• According to Nas himself on the song "We Will Survive", their relationship was more of Friendly Rivalry than out-and-out conflict. Never Speak Ill of the Dead may be in effect in the song, however.
    • Biggie and Raekwon and Ghostface Killah were not on the best of terms while Biggie was alive, partly because Raekwon accused Ready to Die of plagiarising the cover of Nas' Illmatic. Subliminal disses were traded back and forth on songs and album interludes as a result. For example, where Raekwon rhymes "That's life, to top it all off, beef for whitenote / Pulling bleach out, trying to throw it in my eyesight... Yo, what the fuck is on your mind?" in "Ice Water", Biggie replies with "Fuck that, why try? Throw bleach in your eye" in "Kick in the Door".
    • Of course there's the famous beef between B.I.G. and his former friend turned enemy 2Pac. While B.I.G. said he always loved 'Pac, few can blame him for eventually dissing him in response to Shakur's numerous disses. And he did it twice. Once in Busta Rhymes' Jay Dee-Produced song The Ugliest, and this one was definitely a diss, to the point the song was originally unreleased; and when it was remixed into the posthumous single "Dangerous MCs", Busta went out of his way to remove an overt Pac diss. The second time is, however, more up to debate. It was in the Life After Death song Long Kiss Goodnight (likely recorded before 'Pac died, as Life After Death was originally supposed to be released in Halloween 1996). You had Lil' Cease saying he was totally dissing Shakur, then Puff Daddy saying it wasn't a diss song. You make your conclusions.
    • Biggie and former labelmate Craig Mack had issues with each other from the get-go when they signed to Bad Boy, with Biggie going as far as to make many negative remarks about him during interviews. This led to both artists throwing subliminal disses at each other on Mack's "Flava In Ya Ear" remix:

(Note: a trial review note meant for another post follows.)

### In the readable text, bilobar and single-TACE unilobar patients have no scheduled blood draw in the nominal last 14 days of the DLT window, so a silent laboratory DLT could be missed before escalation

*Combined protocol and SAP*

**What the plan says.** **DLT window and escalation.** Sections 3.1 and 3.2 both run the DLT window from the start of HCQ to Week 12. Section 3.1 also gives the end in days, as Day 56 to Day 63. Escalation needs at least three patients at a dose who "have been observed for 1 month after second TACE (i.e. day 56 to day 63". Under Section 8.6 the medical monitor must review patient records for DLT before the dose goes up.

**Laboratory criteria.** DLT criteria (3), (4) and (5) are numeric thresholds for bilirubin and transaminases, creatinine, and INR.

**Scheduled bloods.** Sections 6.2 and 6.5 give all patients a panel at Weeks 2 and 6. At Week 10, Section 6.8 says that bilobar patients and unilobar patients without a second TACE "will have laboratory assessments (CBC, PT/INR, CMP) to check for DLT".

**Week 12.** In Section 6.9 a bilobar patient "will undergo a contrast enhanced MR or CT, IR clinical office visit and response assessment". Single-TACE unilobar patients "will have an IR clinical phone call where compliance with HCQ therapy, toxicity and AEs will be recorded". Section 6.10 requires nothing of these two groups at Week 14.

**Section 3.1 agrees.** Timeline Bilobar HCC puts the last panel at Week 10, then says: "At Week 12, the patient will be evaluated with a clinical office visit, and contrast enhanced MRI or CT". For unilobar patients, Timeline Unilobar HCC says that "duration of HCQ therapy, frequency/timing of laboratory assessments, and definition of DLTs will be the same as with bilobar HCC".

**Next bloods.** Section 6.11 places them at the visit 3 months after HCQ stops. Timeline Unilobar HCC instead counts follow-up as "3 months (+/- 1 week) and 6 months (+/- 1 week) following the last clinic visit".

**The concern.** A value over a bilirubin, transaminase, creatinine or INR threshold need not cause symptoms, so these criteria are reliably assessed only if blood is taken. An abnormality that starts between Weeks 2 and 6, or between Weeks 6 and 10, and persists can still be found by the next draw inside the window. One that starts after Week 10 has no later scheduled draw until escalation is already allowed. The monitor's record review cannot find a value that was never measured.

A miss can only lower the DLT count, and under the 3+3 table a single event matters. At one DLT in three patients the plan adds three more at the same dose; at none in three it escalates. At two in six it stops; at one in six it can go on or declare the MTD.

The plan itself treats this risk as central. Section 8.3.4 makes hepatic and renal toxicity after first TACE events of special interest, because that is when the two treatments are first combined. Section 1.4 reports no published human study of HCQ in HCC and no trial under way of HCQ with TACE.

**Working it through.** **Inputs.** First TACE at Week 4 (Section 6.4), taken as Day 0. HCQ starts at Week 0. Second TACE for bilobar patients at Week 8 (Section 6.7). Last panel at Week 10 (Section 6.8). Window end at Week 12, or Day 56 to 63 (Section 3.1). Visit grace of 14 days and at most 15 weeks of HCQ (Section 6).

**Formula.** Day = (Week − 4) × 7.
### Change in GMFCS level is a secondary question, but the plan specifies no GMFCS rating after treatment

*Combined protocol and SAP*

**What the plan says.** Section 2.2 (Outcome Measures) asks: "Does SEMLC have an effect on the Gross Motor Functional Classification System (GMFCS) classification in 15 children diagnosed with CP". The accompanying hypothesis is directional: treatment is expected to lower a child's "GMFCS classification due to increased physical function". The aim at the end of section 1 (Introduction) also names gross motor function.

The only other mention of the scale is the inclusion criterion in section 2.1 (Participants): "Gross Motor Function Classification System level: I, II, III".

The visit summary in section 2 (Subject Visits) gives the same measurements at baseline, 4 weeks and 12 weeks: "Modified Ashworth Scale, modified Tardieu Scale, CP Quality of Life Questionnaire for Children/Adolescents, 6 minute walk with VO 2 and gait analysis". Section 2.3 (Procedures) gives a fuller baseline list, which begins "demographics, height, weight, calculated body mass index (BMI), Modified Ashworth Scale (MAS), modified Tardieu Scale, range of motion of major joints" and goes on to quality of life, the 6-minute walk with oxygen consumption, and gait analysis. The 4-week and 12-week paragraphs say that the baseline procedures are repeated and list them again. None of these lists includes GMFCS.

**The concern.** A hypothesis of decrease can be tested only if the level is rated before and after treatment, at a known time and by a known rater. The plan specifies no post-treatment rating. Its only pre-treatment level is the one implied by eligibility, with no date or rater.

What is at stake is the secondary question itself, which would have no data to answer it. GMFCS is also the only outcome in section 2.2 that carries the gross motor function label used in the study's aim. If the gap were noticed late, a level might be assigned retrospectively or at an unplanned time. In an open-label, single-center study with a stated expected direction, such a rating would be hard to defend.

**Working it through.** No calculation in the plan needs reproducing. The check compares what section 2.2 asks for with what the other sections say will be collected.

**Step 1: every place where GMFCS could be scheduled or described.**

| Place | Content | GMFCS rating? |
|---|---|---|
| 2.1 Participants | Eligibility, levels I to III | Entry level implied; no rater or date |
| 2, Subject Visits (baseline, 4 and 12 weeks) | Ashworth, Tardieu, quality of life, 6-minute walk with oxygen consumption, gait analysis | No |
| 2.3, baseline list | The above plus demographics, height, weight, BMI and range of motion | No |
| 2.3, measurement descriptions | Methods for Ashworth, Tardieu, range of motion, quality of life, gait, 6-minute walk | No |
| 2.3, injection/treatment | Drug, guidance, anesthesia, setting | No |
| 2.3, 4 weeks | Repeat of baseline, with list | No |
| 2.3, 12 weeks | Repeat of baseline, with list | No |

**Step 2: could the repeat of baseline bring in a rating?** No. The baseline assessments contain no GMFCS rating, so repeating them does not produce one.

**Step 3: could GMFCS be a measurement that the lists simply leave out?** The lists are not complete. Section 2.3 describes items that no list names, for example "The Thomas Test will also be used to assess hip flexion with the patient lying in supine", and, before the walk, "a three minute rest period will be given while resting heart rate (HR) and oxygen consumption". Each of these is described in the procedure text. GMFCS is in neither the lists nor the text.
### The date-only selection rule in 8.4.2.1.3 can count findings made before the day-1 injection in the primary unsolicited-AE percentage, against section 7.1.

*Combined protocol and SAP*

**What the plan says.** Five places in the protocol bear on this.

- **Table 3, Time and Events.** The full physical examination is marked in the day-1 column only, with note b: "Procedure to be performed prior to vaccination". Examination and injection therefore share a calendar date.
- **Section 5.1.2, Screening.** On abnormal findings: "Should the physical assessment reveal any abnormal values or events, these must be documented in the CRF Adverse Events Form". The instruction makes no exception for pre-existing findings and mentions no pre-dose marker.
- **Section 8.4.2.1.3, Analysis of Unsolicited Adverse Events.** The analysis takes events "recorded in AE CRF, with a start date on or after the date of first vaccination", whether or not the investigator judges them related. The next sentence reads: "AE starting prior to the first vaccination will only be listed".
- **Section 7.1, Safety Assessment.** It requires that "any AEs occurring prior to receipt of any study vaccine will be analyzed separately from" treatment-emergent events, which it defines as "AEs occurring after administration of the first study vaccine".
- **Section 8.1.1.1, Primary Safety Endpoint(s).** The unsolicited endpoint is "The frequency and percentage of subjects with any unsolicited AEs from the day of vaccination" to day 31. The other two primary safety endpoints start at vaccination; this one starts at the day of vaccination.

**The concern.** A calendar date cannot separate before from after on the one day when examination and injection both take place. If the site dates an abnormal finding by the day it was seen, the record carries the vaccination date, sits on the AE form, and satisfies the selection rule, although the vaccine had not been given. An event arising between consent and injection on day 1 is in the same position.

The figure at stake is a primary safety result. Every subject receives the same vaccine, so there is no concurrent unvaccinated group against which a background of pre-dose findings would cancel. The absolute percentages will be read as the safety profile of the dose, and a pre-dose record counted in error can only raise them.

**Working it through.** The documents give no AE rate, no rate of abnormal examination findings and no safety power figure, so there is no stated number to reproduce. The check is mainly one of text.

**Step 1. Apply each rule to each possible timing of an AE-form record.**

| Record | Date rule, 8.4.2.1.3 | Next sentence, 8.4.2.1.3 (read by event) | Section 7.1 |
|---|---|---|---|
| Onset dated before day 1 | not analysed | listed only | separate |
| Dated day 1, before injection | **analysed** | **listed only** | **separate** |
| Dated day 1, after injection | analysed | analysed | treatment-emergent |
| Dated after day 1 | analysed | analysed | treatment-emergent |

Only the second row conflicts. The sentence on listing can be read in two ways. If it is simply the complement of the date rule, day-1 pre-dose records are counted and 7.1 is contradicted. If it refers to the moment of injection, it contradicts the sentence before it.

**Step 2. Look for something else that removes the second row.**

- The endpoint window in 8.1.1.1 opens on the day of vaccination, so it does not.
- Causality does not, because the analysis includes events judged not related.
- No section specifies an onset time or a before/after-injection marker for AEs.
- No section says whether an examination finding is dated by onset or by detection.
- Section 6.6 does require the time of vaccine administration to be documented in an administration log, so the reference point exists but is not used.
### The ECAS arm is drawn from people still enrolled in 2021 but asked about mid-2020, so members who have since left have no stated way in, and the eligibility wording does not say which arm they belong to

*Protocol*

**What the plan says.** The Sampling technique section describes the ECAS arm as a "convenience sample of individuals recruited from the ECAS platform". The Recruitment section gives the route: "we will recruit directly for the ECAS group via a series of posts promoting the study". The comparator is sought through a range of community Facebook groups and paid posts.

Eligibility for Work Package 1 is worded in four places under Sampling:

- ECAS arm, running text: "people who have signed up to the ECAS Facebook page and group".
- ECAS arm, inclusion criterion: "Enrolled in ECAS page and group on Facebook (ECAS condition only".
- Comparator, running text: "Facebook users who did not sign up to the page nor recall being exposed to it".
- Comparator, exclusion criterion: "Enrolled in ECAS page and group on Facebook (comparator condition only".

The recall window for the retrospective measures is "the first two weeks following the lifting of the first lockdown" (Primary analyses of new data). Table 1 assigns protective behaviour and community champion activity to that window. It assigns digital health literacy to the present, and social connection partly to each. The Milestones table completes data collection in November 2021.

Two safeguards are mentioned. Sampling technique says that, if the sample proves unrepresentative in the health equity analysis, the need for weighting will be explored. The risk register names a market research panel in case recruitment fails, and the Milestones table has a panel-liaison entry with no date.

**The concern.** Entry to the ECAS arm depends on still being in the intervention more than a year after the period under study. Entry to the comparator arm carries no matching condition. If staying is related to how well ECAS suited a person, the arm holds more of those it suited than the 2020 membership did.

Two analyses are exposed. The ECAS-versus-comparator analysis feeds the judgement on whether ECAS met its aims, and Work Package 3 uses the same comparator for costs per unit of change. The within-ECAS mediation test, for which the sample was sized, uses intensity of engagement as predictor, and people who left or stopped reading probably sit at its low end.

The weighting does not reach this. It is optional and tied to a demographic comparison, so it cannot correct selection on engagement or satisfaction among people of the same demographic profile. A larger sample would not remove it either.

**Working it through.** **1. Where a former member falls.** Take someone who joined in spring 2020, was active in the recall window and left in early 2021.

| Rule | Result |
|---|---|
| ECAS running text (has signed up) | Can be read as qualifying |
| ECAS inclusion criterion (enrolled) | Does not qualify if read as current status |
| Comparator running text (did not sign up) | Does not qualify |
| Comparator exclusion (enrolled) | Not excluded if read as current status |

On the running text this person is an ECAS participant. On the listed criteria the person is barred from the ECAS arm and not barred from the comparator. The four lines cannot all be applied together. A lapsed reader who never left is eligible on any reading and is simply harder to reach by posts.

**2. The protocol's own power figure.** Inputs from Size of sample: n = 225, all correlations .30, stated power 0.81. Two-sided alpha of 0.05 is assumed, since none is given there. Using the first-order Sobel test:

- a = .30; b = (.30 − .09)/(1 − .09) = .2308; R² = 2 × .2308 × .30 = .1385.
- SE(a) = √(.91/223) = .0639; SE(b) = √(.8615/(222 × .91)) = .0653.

I see the gimmicks, the wack lyrics,
      the shit is depressing, pathetic, please forget it.
      You're mad cause my style you're admiring,
      Don't be mad, UPS is hiring.
      Craig Mack:
      Word up, no rap no crap you bore me,
      Wanna grab my dick, too lazy, hold it for me.
      ...A Tec-9 when I rhyme,
      Plus I climb, word is bond
      Your album couldn't fuck with one line.
  • Donut Mess with a Cop: "Gimme the Loot" has this gem of a lyric.
    Biggie's Partner: Oh shit, the cops!
    Biggie: Be cool, fool; they ain't gonna roll up! All they want is fucking donuts!
  • Downer Ending: "Me and My Bitch" and "Suicidal Thoughts".
  • Driven to Suicide: "Suicidal Thoughts", a song about Biggie contemplating and finally committing suicide.
  • Gangsta Rap: Specifically, types 2 and 4, though he sometimes ventured into type 3. ("Gimme The Loot", anyone? No? Well, how about "Dead Wrong"?)
  • Grand Finale: Subverted. True, Puff Daddy's "Victory" is the last song he ever recorded before he died, but he certainly didn't intended for it to be his last song. However, as if he knew he was going to kick the bucket, he went hard on this song, to the point his first verse is considered one of the best verses in the history of hip-hop.